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Illustrated Presentations

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The illustrated presentation will be the main method by which new knowledge or understanding will be communicated to participants. There is at least one presentation in each day of the course.
For the training the content will tend to be:
– Introduction to new laws or regulations.
– Introduction to or explanation of new or changing skills requirements.
– Demonstration of new approaches.
– Illustration of new working methods.

Most presentations are timed to last a maximum of about 45/60 minutes. This means 30 minutes of presentation and 15 minutes for stops, questions and participant thinking.

To develop a presentation you will need to think about:

The Objective
Write down clearly in less than thirty words the objective and output of the presentation.
What will the participants know or be able to do at the end that they were not able to do before the presentation?
Example: Objective from Module CP4
“By review of the new Tanzania budget reform proposals, permit the participants to identify the additional financial benefits for CP Investments.”

The Material
– Collect together the body of knowledge you wish to pass on to the participants.
– Decide whether it can all be presented or should be given to read as self-study.
– Select at least three examples or stories to tell within the presentation.
– Decide what you wish the participants to get by way of notes or handouts.
– Decide what you want to show visually – slides, diagrams etc.

The Structure
– Structure the presentation into manageable parts – see example below.
– Decide on the timing for each section of the presentation.
– Fit in moments for the participants to be able to ask questions or for you to ask whether they are understand the concepts or the process.

Here is an example of a well-structured presentation again using Capital Budgeting as the topic.


Some Comments

The designer has:
– Set a learning objective for the presentation.
– Decided on the range of topics to be covered.
– Broken the topics into sub-headings.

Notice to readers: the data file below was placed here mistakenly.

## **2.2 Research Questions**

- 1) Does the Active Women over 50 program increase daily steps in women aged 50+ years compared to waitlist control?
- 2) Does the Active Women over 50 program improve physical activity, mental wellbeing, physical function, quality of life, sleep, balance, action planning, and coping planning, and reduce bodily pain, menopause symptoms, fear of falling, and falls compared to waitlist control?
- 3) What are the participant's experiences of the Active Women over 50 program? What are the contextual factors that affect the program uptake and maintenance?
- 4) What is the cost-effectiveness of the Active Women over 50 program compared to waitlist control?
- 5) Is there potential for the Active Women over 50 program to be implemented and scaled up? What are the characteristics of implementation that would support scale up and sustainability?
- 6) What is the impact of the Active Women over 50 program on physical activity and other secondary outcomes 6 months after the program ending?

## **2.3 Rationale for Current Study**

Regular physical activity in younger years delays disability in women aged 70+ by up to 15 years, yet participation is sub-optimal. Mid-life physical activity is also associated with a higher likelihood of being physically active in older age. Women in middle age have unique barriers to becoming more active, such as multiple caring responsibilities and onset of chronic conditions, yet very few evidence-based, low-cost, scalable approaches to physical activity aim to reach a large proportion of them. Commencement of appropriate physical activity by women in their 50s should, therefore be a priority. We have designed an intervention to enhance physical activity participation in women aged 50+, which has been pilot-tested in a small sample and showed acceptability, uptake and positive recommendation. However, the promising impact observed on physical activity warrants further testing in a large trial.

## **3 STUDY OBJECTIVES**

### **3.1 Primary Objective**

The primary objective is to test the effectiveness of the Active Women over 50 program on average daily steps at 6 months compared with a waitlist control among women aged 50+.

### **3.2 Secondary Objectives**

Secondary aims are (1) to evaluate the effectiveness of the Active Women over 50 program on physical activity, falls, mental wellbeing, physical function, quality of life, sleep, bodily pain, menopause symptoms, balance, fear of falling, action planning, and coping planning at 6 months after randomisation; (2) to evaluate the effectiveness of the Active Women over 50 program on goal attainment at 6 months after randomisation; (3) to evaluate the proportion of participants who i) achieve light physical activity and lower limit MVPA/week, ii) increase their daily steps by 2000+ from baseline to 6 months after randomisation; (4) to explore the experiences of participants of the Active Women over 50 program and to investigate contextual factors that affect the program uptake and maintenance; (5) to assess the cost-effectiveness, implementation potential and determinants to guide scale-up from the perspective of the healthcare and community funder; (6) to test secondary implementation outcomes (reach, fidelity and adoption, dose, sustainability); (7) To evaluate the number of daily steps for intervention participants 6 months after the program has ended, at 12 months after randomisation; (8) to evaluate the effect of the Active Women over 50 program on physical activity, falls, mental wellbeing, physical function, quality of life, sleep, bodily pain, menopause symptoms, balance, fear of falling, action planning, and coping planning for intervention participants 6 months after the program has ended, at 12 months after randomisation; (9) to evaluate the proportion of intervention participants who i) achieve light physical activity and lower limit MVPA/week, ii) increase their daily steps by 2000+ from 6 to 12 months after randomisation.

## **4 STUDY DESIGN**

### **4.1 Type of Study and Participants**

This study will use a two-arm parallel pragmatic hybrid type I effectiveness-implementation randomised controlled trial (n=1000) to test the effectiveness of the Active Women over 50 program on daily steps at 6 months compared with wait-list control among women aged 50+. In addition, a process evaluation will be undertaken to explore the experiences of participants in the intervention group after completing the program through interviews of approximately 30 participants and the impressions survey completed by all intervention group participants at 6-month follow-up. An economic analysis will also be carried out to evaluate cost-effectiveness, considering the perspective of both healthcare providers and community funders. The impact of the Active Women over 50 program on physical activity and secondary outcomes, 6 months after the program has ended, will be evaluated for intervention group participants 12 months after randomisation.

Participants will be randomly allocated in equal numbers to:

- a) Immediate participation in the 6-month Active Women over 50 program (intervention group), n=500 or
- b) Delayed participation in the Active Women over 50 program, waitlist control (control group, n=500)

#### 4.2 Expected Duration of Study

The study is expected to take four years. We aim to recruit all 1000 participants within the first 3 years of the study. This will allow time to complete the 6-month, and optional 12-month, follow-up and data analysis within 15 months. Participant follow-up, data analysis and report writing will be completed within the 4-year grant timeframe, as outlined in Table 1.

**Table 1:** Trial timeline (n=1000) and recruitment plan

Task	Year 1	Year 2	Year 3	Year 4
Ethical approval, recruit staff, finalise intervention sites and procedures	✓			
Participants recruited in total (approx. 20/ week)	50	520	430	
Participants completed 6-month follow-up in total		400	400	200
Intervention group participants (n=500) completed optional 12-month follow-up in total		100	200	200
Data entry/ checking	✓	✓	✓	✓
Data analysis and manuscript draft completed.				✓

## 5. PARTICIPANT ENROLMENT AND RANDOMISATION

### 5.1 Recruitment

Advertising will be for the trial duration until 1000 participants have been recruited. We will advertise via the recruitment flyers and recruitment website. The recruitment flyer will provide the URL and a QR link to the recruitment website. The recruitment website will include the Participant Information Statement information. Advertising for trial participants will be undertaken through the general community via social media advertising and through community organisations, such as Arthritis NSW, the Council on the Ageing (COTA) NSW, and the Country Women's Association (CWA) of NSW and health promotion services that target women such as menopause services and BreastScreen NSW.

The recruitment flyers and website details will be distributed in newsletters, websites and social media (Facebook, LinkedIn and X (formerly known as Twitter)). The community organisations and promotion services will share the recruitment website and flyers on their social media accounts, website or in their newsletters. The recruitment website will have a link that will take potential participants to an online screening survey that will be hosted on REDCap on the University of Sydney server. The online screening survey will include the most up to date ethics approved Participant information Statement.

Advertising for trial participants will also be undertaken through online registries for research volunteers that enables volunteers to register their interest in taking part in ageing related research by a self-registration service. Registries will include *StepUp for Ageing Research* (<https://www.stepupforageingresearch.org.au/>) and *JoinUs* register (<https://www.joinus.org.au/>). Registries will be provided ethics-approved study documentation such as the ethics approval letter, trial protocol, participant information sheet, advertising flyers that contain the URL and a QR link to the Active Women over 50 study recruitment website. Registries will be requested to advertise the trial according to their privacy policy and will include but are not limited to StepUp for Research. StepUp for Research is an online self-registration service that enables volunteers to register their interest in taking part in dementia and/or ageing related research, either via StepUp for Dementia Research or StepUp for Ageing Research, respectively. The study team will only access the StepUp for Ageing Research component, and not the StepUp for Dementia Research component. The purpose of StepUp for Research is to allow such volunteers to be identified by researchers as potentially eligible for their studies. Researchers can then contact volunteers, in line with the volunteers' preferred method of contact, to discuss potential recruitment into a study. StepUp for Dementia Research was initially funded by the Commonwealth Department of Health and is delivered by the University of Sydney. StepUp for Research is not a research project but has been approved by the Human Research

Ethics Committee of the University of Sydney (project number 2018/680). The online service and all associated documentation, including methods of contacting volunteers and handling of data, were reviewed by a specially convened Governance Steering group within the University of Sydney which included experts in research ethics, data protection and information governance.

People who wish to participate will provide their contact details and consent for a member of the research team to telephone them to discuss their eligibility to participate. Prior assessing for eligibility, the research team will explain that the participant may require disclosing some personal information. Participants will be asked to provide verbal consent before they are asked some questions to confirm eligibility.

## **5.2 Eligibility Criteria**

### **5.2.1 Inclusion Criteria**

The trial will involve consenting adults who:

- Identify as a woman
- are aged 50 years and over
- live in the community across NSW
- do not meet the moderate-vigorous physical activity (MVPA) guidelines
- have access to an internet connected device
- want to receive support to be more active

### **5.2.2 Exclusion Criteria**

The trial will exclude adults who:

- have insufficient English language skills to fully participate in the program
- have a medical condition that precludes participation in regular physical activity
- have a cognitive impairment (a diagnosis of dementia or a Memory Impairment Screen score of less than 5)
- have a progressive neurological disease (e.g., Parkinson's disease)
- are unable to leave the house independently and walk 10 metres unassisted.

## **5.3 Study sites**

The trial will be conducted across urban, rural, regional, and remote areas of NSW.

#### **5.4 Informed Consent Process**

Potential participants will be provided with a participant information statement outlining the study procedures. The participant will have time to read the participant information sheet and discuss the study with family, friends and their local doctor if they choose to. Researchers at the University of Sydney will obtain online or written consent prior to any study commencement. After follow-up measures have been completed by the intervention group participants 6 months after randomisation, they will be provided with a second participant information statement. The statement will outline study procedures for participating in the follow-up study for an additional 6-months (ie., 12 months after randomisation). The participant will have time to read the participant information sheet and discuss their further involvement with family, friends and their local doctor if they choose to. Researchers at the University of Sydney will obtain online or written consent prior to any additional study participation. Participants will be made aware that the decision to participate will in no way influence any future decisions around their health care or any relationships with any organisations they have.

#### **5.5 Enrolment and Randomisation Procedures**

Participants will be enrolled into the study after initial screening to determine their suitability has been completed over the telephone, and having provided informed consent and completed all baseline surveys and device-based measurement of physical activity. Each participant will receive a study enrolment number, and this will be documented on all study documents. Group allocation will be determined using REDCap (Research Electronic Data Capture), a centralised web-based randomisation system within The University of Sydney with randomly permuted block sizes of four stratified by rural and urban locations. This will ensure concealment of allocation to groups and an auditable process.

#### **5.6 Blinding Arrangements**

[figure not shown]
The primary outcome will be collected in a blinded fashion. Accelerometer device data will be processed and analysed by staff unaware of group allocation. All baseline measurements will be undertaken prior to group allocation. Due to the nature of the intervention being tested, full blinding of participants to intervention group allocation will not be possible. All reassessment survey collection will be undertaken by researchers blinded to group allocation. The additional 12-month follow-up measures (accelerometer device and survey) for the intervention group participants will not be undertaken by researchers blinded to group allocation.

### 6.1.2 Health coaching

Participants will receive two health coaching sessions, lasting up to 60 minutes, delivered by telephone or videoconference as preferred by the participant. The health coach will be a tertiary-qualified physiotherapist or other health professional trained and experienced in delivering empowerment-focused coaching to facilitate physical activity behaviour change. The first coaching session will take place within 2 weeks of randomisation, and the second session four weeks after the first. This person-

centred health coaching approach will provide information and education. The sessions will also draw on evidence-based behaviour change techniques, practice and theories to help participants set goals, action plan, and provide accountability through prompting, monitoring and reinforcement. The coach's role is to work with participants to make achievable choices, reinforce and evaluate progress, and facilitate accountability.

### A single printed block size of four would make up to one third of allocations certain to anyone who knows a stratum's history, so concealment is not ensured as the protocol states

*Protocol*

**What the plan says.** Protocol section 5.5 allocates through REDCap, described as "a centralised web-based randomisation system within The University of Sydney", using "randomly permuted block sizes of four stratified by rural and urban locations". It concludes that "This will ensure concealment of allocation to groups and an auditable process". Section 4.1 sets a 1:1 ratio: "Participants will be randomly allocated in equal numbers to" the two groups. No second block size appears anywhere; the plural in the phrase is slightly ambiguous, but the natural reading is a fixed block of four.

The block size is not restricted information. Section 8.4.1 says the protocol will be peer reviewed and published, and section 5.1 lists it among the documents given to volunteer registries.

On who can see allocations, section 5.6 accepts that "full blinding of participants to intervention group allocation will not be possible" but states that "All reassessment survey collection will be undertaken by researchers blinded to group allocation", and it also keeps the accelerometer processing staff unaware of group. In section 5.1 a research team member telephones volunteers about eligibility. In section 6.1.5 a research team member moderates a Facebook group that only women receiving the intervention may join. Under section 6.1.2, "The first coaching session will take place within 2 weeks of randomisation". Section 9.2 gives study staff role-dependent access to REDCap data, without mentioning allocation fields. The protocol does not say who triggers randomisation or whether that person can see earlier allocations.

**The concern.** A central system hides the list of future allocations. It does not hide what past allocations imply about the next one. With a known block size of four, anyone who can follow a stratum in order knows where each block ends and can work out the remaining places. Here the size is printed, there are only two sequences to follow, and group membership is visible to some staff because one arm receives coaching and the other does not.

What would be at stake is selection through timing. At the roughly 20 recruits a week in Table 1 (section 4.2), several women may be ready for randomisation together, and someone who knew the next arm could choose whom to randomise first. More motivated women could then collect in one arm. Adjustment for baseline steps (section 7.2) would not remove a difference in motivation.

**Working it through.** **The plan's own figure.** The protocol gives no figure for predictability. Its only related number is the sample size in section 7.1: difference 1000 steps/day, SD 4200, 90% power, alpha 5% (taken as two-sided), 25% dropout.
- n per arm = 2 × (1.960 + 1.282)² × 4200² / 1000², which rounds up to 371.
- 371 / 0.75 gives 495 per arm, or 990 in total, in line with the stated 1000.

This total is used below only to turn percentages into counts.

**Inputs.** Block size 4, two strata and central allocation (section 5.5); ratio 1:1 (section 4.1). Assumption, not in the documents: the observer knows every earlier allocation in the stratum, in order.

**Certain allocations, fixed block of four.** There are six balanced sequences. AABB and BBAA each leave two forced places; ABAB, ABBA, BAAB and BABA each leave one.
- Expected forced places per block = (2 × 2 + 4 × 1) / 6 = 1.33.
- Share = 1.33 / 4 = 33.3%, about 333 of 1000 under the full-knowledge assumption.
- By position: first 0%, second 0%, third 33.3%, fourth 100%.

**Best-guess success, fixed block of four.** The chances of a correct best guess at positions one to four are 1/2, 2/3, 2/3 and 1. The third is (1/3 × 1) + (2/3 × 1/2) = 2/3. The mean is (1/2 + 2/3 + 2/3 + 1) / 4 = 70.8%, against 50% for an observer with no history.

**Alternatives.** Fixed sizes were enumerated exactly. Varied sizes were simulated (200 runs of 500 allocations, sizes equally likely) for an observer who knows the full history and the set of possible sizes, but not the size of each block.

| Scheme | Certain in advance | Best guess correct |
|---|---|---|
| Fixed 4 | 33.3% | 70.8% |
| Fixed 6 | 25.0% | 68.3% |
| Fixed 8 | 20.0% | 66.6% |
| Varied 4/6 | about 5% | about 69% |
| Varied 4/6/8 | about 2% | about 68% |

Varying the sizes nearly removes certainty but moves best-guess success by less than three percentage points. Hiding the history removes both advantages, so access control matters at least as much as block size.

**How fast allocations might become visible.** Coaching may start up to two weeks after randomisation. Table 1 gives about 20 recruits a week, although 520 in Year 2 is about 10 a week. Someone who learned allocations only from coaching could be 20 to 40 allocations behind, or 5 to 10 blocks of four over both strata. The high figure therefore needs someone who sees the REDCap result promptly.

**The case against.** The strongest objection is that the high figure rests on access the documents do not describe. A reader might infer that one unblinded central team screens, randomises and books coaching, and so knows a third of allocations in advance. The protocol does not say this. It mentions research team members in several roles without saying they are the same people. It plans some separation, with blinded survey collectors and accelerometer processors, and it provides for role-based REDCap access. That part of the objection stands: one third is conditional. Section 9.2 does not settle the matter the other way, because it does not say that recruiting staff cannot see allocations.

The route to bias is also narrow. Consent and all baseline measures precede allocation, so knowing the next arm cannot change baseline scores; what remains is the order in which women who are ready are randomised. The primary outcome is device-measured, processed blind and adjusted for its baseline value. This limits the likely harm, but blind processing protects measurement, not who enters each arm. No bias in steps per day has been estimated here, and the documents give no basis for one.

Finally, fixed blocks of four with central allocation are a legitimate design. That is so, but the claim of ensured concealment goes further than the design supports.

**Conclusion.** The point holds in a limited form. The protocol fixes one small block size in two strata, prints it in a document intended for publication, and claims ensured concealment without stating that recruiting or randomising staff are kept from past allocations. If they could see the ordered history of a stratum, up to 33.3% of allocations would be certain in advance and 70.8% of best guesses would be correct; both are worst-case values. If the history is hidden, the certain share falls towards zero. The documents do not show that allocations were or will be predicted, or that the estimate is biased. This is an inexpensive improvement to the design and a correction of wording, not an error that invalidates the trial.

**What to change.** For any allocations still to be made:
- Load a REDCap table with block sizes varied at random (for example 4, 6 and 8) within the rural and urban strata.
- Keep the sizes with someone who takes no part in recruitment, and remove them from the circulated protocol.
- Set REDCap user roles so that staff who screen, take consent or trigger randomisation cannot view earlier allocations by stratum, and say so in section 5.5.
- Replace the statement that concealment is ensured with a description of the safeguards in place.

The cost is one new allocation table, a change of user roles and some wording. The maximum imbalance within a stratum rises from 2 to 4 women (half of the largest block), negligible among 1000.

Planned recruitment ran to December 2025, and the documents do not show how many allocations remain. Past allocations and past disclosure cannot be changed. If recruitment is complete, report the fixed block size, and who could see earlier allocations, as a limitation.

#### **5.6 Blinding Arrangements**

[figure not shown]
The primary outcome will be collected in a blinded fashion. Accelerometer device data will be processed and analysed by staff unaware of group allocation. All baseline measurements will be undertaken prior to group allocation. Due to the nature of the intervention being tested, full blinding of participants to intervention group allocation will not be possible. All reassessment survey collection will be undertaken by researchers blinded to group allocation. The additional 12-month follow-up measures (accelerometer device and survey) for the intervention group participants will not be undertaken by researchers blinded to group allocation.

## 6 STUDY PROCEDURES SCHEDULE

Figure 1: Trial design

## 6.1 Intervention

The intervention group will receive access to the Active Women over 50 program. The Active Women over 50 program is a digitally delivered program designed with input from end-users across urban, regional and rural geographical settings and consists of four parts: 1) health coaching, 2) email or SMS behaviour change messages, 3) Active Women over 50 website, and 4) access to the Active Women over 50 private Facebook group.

– Put it into a logical sequence.
– Decided on the visual aids (slides).
– Set aside time for questions and participant observations.
– Allocated the time over the topics.

If we analyse the presentation it has been divided into six phases:
– An Introduction and Objective Phase.
– A First Facts and Illustration Phase.
– A First Observations or Questions by Participants Phase.
– More Facts and Illustration Phase.
– A Second Observations or Questions by Participants Phase.
– A Closing and Final Questions Phase.

Even in a presentation the participants can be involved, in this case on three occasions.

Giving Presentations

All instructors will need some notes, whether they use cards or paper. The notes not only help the instructor keep to the objective; they also can act as the key points to be handed out before or after the session to the participants.

Some points on good practice follow:

Instructor Notes
– Make sure you can read them.
– Break them into headings and subheadings.
– Use double spacing.
– Use colour for headings to highlight key points.
– Number each page or card.
– Make notes on the margin to remind you of timings and slides.

If you have the time practice the presentations before to familiarise yourself with the presentation and to build up your confidence.

Question Time(s)
If your presentation is interesting participants will ask questions. Instructors must decide when they will fit in question time. There are three options:
– Random, where any participants can stop the presentation and ask a question
– Periodic, at the end of each phase
– At the end.

Random is suitable for small groups studying complex issues. This approach is not recommended for groups of more than ten participants.
Periodic is useful where the presentation has various parts (as in our example above).
Questions at the end allow the instructor to control the questions and the presentations to run smoothly. However, if the participants do not understand the issues at the beginning waiting to the end will be too late.

Dealing with Questions
Questions from participants are important signals of their interest and that you are not meeting your objective in the presentation. No matter what the nature of the question:
– Listen carefully to it
– Thank the questioner
– After thought, answer concisely.

If you do not know the answer, better say so. It may be that the regulation has not been written, or that you have not had experience of the issue in the question. However always indicate that you will find out the current position and respond to the questioner afterwards.

Ensure that all participants who wish to ask questions have the opportunity. Avoid having one or two persons asking all the questions and dominating the group.

Make yourself available at lunch and refreshment breaks to answer additional questions.